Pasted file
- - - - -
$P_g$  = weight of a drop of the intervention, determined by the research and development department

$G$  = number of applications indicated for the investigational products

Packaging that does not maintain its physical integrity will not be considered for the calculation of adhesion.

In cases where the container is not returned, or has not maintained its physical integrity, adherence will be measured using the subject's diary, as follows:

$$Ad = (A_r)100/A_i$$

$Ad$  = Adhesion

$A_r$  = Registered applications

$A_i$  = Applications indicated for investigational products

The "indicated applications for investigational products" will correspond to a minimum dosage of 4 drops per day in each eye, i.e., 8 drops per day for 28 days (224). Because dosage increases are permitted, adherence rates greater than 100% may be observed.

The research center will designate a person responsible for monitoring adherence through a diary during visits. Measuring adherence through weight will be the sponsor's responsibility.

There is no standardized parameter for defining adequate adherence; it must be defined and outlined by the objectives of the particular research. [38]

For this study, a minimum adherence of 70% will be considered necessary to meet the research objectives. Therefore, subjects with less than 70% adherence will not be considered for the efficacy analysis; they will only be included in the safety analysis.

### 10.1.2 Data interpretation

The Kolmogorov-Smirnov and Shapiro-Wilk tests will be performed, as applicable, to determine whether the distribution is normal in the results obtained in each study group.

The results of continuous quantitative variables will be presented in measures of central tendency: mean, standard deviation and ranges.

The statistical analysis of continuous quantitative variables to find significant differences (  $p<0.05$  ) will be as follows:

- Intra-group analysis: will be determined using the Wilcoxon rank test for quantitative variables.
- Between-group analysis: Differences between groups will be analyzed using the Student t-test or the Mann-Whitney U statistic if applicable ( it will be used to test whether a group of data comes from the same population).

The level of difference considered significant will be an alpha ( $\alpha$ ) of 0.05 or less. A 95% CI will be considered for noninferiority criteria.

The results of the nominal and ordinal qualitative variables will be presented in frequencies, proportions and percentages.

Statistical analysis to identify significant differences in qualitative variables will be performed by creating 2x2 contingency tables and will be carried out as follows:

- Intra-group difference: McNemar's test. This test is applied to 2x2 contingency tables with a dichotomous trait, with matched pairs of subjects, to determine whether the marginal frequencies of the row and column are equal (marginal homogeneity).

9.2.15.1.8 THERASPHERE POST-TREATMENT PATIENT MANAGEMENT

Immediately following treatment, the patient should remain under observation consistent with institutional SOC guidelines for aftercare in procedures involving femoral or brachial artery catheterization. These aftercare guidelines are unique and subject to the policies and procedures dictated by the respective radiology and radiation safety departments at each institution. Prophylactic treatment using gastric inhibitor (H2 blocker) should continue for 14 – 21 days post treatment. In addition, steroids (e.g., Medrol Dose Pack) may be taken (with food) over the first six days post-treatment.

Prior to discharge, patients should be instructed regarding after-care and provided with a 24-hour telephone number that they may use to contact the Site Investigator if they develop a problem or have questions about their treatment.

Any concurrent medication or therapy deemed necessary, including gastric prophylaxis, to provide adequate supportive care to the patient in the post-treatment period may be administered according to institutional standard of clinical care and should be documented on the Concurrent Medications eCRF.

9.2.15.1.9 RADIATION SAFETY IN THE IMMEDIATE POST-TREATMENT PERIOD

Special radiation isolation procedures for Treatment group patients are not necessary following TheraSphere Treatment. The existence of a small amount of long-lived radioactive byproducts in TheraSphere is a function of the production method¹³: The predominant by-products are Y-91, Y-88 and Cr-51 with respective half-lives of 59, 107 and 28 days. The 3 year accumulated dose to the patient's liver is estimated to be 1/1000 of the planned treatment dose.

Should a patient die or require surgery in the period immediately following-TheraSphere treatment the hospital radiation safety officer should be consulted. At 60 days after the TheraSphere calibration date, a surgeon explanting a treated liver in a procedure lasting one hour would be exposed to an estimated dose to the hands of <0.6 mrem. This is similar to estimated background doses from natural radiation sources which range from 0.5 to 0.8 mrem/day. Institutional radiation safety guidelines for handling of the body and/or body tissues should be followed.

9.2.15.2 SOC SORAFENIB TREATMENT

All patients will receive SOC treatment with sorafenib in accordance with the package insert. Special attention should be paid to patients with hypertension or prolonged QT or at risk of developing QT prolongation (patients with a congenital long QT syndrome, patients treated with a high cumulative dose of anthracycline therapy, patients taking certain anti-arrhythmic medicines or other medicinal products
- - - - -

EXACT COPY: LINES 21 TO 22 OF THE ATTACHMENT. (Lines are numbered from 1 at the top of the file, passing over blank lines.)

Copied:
Statistical analysis to identify significant differences in qualitative variables will be performed by creating 2x2 contingency tables and will be carried out as follows:

- Intra-group difference: McNemar's test. This test is applied to 2x2 contingency tables with a dichotomous trait, with matched pairs of subjects, to determine whether the marginal frequencies of the row and column are equal (marginal homogeneity).